Morrison assesses her injuries as she crosses the finish line. ©INPHO/Photosport/Andrew Cornaga

‘They hung me out to dry’: Morrison battles on after bike fall

The tearful triathlete said “I put in everything I had” after forcing her way to the 43rd place finish.


A CRASH ON the first lap of Aileen Morrison’s bike section scuppered the Derry woman’s navigation plans in this morning’s Olympic triathlon in Hyde Park.

Morrison crossed the line in 43rd position with a time of 2:08.16, nine minutes behind Nicola Spirig and Lisa Norden – who required a photo finish to determine that the gold should go to Spirig. Australia’s Erin Densham claimed the bronze medal.

In the immediate aftermath of the endurance race a tearful Morrison presented herself for interview, adrenaline temporarily numbing the pain in her hip and elbow.

“I came here to give it everything and I put in everything I had.

“So, I’m not disappointed, no. I did what I could.” The Derry woman told RTE Radio.

“OK, I would have liked to have a better swim, but it was what it was. I thought the girls we had in our group could have caught up. Unfortunately, on that corner where I came down it split the group a little and it slowed us down.”

Of the crash, she later added: ”I sort of slid and the wheel came out from under me. I was sore, but I was able to stand up in swing my leg over. As long as I could go I would keep going.”


That one corner of the cycling course proved treacherous for many competitors and as she gulped down the tears, Morrison expressed particular concern for Canadian Kathy Tremblay who, Morrison says, had the worst looking fall.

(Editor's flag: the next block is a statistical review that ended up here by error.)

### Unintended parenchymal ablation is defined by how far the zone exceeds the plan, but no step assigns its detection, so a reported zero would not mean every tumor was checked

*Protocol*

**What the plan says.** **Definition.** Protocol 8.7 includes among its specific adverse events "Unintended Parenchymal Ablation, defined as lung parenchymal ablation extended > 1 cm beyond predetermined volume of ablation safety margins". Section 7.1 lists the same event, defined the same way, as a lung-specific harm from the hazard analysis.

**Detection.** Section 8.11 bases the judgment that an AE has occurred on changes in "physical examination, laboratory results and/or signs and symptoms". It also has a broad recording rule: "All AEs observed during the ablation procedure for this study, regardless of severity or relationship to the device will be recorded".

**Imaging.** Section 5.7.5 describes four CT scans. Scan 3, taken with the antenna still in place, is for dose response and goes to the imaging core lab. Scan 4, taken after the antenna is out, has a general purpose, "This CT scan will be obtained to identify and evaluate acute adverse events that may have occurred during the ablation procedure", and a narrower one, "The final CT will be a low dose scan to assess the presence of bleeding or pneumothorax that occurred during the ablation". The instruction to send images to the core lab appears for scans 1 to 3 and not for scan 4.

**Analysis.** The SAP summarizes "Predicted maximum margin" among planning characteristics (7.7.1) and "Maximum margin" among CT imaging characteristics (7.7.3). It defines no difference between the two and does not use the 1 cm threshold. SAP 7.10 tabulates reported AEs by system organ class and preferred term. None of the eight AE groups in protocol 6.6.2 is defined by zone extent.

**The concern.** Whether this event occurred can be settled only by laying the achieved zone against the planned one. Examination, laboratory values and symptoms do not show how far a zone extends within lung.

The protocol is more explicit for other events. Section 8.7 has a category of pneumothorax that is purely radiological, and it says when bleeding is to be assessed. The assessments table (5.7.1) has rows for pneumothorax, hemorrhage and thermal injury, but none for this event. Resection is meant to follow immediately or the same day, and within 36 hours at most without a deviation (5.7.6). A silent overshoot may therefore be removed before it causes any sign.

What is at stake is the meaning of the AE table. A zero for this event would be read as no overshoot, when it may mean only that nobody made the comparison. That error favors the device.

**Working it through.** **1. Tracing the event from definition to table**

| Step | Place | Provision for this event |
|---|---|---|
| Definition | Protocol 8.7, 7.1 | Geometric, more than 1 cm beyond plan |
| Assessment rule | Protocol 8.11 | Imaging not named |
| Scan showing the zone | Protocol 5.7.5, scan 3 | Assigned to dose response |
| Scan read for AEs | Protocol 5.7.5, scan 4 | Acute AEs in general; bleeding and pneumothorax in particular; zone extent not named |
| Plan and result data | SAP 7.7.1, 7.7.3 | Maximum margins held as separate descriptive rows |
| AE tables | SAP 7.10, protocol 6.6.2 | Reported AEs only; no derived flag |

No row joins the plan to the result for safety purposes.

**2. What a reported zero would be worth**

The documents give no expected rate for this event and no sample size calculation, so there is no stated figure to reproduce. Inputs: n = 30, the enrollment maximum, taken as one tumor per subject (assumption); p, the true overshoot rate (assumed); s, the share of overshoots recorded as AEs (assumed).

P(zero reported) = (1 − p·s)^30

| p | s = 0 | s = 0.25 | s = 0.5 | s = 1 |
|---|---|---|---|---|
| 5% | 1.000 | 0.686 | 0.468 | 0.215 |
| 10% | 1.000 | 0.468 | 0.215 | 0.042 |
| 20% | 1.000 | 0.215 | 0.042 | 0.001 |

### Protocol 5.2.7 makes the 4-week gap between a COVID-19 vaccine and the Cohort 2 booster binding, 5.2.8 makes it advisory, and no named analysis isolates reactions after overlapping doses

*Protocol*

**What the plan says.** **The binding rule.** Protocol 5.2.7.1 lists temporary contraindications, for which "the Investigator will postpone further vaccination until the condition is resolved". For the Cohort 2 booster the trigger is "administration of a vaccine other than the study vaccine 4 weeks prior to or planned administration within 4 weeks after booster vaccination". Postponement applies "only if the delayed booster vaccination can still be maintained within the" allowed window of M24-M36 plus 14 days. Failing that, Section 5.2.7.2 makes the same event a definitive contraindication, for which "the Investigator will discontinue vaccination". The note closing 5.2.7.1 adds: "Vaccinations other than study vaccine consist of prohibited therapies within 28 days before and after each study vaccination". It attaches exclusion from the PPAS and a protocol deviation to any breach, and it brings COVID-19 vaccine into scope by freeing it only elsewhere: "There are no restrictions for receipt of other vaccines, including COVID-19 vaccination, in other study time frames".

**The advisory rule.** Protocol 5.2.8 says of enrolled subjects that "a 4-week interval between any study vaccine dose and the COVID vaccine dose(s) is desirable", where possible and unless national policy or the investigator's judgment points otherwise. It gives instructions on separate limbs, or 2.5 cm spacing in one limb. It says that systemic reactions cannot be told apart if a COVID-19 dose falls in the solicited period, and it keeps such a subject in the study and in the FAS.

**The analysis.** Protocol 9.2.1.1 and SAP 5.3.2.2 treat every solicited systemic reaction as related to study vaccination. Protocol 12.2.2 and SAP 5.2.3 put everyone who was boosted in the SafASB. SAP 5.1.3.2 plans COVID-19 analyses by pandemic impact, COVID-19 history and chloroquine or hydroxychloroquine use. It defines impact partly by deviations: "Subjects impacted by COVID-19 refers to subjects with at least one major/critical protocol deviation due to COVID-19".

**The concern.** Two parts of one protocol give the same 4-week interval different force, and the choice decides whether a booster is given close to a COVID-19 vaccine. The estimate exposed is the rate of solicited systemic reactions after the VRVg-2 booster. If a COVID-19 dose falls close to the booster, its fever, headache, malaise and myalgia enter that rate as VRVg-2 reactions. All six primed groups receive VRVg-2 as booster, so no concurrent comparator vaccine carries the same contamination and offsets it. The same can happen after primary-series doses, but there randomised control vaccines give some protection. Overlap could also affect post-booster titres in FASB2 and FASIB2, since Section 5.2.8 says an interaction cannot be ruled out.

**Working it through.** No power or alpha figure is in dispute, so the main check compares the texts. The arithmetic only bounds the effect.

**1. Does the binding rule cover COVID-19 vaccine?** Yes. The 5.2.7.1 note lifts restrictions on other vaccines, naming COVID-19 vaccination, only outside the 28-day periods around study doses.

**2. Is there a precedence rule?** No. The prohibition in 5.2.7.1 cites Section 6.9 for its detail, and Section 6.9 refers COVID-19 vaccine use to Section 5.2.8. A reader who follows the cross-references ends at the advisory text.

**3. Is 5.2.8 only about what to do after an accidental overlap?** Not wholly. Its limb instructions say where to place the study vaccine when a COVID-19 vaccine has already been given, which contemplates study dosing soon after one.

Morrison also paid tribute to the many Irish fans dotted amongst the crowds in London, but bemoaned the attitude of some of her counterparts. “They hung me out to dry,” she said of the group who had no interest in chasing down the top 20.

“After I got back up I got in with a group where nobody wanted to do any work. So I basically had a 40km time-trial on my own – I did what I could.”

Morrison has long said that her best effort was all she could give, and was not arriving in London expecting to medal. A late-comer to triathlon, she vowed to continue the good work that has taken her this far – she was the second Irish person to ever qualify for the Olympic triathlon.

“I’ve said all along that I have good races and bad races.” she added, “Maybe it’s a good thing that I’ve had bad races before this, because I could really be completely inconsolable if this was my first bad race.

“It wasn’t to be today. I will have good races again in the future. This isn’t going to dampen my spirits or (stop me) putting in every effort the next time.”

You can hear the full post-race interview with Aileen Morrison here.

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